Hartlepool has been identified as a potential site for a multi-billion pound underground store for all of the UK’s higher activity radioactive waste.
A nationwide process is underway to find a site somewhere in England or Wales suitable for a Geological Disposal Facility (GDF).
A survey of geological data says rocks of a suitable type and depth are present in Hartlepool and Teesside as well as elsewhere in the North East.
Public organisation Radioactive Waste Management Ltd (RWM), which is leading the project to develop the waste facility on behalf of the government, stressed it will only be built where there is community support.
It is believed there may be greater support in Hartlepool due to the town having a nuclear power station which has an expected decommissioning date of 2024.
In an exclusive briefing with the Mail, a RWM spokesperson said: “This facility could come here. It could go anywhere else [in England and Wales], but it’s probably more likely to go somewhere where the communities already have an understanding of nuclear and they have lived with it and feel relatively safe with it.
“We are talking to communities that understand what this facility could be all about.”
Project leaders reject the term ‘dump’ stressing the proposal is for a highly engineered, organised facility with underground train lines, robots and involving many skilled jobs.
The spokesman added the final host community would benefit from significant investment including creating hundreds of jobs for generations to come.
Places that form Community Partnerships to have formal dialogue with project bosses would receive up to £1m a year from the government.
That would rise to £2.5m a year if it progressed to the next stage of drilling boreholes to test the rocks.
The final host community would then get to determine along with the government what they wanted for significant long term investment.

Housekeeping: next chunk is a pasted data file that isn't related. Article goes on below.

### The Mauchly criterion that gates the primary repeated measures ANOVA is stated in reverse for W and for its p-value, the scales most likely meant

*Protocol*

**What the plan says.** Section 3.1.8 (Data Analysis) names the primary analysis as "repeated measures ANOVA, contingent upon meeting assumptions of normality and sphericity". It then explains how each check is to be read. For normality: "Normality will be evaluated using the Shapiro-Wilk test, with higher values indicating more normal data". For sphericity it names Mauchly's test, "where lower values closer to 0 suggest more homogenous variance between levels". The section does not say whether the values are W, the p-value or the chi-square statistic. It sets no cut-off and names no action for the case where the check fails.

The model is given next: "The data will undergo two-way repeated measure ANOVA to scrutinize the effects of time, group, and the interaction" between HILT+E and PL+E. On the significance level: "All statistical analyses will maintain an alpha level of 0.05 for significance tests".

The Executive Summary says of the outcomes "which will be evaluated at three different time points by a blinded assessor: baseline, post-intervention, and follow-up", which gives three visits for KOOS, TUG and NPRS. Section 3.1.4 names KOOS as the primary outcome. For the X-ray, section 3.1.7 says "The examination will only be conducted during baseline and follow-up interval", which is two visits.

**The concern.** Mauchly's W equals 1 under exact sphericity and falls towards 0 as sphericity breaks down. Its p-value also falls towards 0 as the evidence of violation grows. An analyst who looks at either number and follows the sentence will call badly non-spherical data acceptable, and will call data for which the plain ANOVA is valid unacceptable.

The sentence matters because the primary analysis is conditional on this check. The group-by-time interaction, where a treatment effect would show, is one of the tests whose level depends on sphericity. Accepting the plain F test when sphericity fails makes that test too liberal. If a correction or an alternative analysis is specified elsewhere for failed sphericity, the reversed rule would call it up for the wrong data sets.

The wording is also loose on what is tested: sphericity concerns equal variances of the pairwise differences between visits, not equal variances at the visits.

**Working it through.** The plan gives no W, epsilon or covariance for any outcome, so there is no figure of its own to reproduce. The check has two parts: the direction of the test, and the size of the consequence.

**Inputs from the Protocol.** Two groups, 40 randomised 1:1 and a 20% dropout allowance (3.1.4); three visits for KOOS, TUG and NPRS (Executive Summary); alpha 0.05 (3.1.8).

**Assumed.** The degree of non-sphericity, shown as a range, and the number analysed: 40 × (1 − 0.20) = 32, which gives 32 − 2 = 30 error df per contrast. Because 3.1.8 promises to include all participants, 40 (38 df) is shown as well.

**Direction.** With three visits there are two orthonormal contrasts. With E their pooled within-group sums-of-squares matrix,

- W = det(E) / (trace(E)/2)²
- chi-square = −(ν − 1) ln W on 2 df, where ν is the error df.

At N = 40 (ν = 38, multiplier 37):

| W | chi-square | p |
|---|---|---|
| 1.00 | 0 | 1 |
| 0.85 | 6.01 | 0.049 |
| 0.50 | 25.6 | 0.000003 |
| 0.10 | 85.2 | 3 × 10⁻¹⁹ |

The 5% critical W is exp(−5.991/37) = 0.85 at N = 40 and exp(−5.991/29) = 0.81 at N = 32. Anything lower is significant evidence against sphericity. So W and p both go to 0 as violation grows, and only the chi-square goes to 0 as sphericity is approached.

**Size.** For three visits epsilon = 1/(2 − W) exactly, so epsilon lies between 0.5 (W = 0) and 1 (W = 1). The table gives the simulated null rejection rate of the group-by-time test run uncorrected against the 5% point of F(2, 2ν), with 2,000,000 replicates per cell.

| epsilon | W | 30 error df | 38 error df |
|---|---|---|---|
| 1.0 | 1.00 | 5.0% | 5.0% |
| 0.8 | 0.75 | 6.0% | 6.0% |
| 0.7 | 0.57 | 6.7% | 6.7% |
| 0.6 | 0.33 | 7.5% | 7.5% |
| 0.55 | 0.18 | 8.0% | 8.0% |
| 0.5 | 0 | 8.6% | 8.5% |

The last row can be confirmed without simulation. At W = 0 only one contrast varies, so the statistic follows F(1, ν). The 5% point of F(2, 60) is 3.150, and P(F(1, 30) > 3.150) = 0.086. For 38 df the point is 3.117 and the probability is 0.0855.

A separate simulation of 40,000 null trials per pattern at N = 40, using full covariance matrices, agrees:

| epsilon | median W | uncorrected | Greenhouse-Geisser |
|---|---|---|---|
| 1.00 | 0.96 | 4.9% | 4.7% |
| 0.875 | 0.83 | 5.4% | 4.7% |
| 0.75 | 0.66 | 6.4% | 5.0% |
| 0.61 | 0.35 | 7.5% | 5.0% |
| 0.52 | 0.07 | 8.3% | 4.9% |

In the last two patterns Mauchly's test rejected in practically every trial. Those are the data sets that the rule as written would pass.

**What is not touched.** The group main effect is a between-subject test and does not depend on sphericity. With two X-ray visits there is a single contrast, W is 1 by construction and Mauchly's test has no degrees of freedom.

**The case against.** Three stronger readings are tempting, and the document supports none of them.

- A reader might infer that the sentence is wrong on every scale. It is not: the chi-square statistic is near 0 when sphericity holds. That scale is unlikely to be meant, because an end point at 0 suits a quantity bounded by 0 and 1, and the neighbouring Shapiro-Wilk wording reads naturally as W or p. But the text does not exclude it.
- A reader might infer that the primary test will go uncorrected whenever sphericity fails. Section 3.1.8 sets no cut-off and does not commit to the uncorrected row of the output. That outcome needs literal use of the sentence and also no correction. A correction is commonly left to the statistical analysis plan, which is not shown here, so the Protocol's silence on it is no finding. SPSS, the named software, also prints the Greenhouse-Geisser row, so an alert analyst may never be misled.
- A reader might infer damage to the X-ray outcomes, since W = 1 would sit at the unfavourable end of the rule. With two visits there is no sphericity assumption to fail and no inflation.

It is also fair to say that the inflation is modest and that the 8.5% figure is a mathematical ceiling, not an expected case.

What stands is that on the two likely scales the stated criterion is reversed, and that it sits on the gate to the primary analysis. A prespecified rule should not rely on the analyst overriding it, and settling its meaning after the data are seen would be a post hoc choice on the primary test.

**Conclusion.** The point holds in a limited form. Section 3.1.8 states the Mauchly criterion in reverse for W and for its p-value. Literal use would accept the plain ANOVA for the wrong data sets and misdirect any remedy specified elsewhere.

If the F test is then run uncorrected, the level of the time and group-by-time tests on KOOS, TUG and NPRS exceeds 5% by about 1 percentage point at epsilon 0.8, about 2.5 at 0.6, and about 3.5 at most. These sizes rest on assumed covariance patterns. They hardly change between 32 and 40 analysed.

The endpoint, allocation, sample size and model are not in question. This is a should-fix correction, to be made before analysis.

The facility would store all of the UK’s intermediate and higher activity sealed radioactive waste between 650ft (200m) and 3,280ft (100m) underground.
With a value of at least £12 billion it is described as potentially the UK’s largest ever environmental protection project.
Project leaders say the UK has accumulated a legacy of higher activity radioactive waste and material that needs to be stored safely in one place.
The search for a willing host community is expected to take up to 10 years and the facility would not open until the mid 2040s.
It would operate for 150 years before being permanently sealed.
A RWM report as part of the initial consultation states that rocks up to 250 million years old are present in a depth range of interest around Hartlepool and Teesside.
It states: “There are granites, volcanic lavas and similar strong rocks under the centre of the subregion centred on Weardale, in which we may be able to site a GDF.
“There are also layers of rock salt around Hartlepool and Teesside, in which we may be able to site a facility.
“We would need to do more work to find out whether these rocks have suitable properties and thicknesses in the depth range of interest for a GDF.”
Before the Secretary of State for Business, Energy & Industrial Strategy gave the final go ahead there would have to be a Test of Public Support by the potential host community.
Ann McCall, RWM’s siting and engagement director, said: “Working with communities will be at the heart of our approach and our job is to ensure that people understand what hosting a GDF will mean in terms of their commitment and what it could deliver for their community.”
For further details visit www.gov.uk/rwm